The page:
Restoration of the Ressu (Snoopy) experimental aircraft?s wing struts and building the missing one

Lauantai 17.2.2024 - Tuesday Club member

Suomeksi

The restoration of the Ressu aircraft’s wing struts is completed. The aircraft was designed and built by the brothers Hietanen from Turku in the 1960s. Originally registered OH-HEA, the aircraft was registered as an experimental aircraft with the registration OH-XEA in 1969.

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The wing halves of the high-wing Ressu are supported with two wing struts fastened to the fuselage lower edge. The front strut has been made of 50 mm and the rear strut of 20 mm thick steel tube. Both the front struts have remained, but only one of the rear struts. These three struts had been in storage inside the bare fuselage frame, which had no covering. The rusty struts were restored yellow according to the original paint scheme and the missing strut was built.

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The restoration of the struts was started by taking them to be sand blasted at Taximo Oy in the Tattarisuo area in Helsinki. The sandblasted struts were dealt with a transparent anti-rust Isotrol-lacquer immediately after the sandblasting. The struts were primed with light grey Isotrol-paint of the shade RAL 7005. The light grey primer worked well for the yellow finishing paint of the struts.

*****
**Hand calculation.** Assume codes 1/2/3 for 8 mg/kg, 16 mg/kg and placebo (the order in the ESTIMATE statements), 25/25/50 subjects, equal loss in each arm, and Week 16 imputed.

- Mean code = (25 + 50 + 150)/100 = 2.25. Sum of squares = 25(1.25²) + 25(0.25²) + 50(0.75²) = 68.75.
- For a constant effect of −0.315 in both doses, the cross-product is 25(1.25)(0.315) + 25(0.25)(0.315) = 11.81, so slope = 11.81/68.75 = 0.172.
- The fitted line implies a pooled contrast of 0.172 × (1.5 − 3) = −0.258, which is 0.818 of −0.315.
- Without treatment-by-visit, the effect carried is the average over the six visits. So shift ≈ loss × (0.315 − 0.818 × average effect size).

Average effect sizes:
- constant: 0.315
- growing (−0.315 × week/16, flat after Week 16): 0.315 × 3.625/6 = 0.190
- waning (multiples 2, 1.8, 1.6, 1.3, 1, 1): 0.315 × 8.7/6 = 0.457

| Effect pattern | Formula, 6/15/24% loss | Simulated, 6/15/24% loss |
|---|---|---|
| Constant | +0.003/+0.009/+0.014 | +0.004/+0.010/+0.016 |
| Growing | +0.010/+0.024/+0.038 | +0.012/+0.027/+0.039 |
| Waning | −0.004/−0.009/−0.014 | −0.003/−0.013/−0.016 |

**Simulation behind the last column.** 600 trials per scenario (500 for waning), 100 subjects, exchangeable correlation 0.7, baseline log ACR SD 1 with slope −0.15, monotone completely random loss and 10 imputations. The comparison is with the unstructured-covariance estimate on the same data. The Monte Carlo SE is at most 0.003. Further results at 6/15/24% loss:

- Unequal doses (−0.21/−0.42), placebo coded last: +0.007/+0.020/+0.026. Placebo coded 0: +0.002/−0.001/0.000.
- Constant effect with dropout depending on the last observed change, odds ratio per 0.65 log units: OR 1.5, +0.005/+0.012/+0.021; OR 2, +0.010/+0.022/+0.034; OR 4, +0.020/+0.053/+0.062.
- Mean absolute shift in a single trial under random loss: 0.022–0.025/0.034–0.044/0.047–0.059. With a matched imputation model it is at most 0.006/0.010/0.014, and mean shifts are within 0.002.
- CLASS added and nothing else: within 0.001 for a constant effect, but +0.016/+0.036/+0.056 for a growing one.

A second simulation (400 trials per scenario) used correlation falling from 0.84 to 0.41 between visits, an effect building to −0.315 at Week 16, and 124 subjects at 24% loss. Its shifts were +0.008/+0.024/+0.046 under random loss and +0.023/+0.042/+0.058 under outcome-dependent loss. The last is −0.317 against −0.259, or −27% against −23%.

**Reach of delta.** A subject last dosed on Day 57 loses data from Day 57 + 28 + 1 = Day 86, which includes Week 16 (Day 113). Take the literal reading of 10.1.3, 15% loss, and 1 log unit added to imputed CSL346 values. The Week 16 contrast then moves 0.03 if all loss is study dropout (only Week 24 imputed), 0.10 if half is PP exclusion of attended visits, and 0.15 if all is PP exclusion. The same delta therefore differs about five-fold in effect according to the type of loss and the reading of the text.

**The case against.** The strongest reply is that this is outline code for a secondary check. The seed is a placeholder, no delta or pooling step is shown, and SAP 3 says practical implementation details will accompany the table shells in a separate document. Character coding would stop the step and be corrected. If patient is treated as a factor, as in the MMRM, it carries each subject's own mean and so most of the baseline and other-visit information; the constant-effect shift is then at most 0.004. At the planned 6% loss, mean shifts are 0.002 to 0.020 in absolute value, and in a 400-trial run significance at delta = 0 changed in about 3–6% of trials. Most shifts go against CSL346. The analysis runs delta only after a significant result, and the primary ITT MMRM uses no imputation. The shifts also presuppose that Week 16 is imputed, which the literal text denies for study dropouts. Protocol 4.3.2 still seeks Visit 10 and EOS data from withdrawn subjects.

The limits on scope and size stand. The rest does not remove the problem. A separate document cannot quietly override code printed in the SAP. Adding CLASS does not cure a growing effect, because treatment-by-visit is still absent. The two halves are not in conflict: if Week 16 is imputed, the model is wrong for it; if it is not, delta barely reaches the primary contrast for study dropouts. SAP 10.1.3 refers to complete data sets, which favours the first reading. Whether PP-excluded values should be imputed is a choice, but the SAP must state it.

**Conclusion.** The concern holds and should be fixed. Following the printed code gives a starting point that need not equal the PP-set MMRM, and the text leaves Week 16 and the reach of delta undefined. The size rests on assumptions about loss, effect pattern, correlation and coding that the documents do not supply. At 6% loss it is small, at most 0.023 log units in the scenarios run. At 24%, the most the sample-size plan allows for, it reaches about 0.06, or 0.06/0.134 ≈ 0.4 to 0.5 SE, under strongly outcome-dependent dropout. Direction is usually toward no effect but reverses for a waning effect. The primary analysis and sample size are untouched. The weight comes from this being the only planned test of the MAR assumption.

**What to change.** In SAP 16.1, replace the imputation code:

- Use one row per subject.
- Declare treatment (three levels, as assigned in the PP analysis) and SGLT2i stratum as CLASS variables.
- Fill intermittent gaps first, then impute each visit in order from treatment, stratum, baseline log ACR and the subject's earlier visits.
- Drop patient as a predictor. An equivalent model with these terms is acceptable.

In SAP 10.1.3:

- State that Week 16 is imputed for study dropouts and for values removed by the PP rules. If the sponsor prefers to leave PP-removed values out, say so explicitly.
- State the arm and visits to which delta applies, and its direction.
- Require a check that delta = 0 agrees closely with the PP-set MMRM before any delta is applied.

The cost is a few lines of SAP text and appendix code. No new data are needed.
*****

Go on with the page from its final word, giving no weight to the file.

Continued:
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As the yellow finishing paint we used at first the Tikkurila UNICA outdoor furniture paint with RAL 1023 as the shade. The yellow paint had poor coverage, which we knew in advance. To replace the UNICA, a corresponding yellow Isotrol paint of the similar shade was chosen for the second coat of paint. The yellow pigment of the Isotrol paint has a better coverage, which was noted when painting the struts. They were painted with the yellow Isotrol three times over, so

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To make the missing rear strut, a 2,5 m long 22 mm thick steel tube was bought from Starkki hardware store. As a model for the building, a wing rear strut has survived. At both ends of the rear strut there’s a fixed bracket plate, with holes in it to fasten the strut to a bracket in the wing and the fuselage.

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When we examined the photographs of Ressu at our disposal, we noticed that the lower end of the rear strut had been adjustable and not fixed, as was the case with the rear strut at our disposal. At the lower end of the strut can be seen a fork-like bracket with a threaded spindle. It was evident that the lower end of the rear strut had been changed to a fixed bracket. We decided to make the missing rear strut lower end adjustable, to correspond to the wing strut in the photograph. For this purpose we received a wing strut adjustable head used in a Super Cub.